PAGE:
Set in a desperate, dystopian, climate change-ravaged future, The Humanity Bureau presents a gloomy version of America, where even basic resources such as water have become precious scarcities. Everything went to the dogs quickly; the year is 2030. Cage plays Noah Cross, an agent for the titular government department whose job is to evaluate the productivity of citizens. Those determined to be a burden to the system are sent to a mysterious place called ‘New Eden’, from which nobody returns.
Director Rob W. King has neither the budget nor the ingenuity to present a plausible vision of the future, and Dave Schultz’s screenplay is a strange combination of chaotic and languid. The film was, however, very much in the special Barco format. If you’ve ever seen a special ‘IMAX shot’ feature film at an IMAX cinema, you know roughly what to expect. The normal single screen periodically expands (to three) and contracts (back to one), depending on whether the scene in question was recorded in the special format.
The film’s opening wide shot is really, really wide: a musty brown skyline spread across three screens. The director segues to aerial images of a car travelling through outback Nevada, still in three screens. When we are whisked inside the vehicle the film shrinks to a single image, showing Nicolas Cage behind the wheel. When it returns to exterior shots it goes back to three screens. Back to Cage, back to one. This happens several times in a row. I began to think every shot in the film other than those depicting Cage would revert to Barco, as if the actor had contractually prohibited the one reason I decided to watch this movie.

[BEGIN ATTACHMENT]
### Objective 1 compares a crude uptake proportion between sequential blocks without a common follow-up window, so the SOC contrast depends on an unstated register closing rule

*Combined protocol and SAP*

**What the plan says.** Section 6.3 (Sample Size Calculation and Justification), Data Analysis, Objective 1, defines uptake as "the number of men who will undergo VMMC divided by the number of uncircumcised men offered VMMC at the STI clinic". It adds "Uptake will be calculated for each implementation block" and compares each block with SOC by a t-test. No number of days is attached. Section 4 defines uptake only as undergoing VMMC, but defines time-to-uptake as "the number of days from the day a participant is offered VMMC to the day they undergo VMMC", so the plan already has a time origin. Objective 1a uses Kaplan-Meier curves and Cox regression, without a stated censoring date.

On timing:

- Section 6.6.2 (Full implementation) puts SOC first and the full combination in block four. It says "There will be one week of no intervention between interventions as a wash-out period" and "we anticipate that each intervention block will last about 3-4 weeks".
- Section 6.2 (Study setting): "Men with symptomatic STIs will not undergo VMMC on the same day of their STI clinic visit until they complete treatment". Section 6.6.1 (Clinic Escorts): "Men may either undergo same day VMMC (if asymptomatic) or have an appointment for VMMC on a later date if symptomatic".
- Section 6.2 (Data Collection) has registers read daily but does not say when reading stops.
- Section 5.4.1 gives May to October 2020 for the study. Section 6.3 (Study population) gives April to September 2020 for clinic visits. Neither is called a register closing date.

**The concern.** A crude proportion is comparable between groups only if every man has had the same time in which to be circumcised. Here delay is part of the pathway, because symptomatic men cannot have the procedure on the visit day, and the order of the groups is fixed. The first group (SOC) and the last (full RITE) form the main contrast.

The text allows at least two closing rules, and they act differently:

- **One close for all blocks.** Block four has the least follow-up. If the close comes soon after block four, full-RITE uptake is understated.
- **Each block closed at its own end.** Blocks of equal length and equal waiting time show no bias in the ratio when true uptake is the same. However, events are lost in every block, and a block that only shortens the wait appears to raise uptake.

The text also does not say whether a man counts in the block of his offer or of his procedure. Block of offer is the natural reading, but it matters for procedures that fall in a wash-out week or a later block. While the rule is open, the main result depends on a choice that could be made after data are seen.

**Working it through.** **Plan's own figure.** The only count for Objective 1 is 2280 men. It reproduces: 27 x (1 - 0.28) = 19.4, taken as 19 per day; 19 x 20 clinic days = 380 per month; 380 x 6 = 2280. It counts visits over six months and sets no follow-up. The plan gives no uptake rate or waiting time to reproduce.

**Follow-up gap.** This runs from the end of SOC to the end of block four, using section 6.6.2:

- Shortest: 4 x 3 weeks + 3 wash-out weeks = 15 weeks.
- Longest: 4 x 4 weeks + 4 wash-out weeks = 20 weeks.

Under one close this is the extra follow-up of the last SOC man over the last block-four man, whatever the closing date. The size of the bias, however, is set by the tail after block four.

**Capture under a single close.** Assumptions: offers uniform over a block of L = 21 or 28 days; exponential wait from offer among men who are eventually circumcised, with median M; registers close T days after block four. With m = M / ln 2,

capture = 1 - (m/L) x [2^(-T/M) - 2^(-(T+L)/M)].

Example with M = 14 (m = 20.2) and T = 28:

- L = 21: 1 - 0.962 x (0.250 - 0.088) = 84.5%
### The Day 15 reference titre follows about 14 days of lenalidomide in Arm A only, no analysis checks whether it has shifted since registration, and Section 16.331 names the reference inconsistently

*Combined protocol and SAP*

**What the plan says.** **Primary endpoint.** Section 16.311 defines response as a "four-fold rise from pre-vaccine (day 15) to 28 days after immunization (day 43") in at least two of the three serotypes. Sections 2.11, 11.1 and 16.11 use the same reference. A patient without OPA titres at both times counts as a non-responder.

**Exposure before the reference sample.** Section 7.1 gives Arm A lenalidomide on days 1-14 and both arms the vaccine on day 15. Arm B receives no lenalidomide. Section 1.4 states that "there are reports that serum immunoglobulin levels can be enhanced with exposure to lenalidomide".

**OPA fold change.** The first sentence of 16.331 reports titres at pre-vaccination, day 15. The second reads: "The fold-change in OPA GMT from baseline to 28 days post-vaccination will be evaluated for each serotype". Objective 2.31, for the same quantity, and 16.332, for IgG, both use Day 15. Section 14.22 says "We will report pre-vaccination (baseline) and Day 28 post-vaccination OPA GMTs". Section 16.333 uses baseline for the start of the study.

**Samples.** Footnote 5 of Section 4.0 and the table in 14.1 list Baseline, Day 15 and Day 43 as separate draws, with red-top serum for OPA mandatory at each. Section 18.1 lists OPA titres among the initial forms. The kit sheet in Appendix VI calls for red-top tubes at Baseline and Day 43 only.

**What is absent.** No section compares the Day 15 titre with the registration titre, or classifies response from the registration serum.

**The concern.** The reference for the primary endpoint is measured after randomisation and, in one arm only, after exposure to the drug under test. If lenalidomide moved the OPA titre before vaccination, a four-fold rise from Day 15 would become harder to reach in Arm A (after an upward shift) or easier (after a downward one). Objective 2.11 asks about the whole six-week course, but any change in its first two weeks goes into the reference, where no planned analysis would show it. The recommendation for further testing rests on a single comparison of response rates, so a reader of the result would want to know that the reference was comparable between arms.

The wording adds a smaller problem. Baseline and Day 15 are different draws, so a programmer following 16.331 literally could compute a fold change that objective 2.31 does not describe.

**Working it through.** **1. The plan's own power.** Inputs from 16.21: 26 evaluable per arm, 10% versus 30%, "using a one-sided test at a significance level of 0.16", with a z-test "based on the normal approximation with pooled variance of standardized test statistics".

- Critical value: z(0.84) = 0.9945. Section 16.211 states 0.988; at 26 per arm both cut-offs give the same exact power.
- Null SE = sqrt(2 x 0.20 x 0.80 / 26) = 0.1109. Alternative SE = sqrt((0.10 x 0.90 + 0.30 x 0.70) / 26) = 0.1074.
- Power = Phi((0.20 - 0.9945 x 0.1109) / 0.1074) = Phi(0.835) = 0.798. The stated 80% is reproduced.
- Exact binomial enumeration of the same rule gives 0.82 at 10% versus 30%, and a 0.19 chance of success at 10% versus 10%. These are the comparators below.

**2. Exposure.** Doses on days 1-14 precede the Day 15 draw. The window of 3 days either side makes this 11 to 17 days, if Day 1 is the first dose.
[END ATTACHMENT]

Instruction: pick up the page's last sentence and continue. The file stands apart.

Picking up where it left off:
The Barco Escape format also gives the impression of taking audiences further away from naturalism. In that sense the format is perfect for Cage, and Cage is perfect for the format.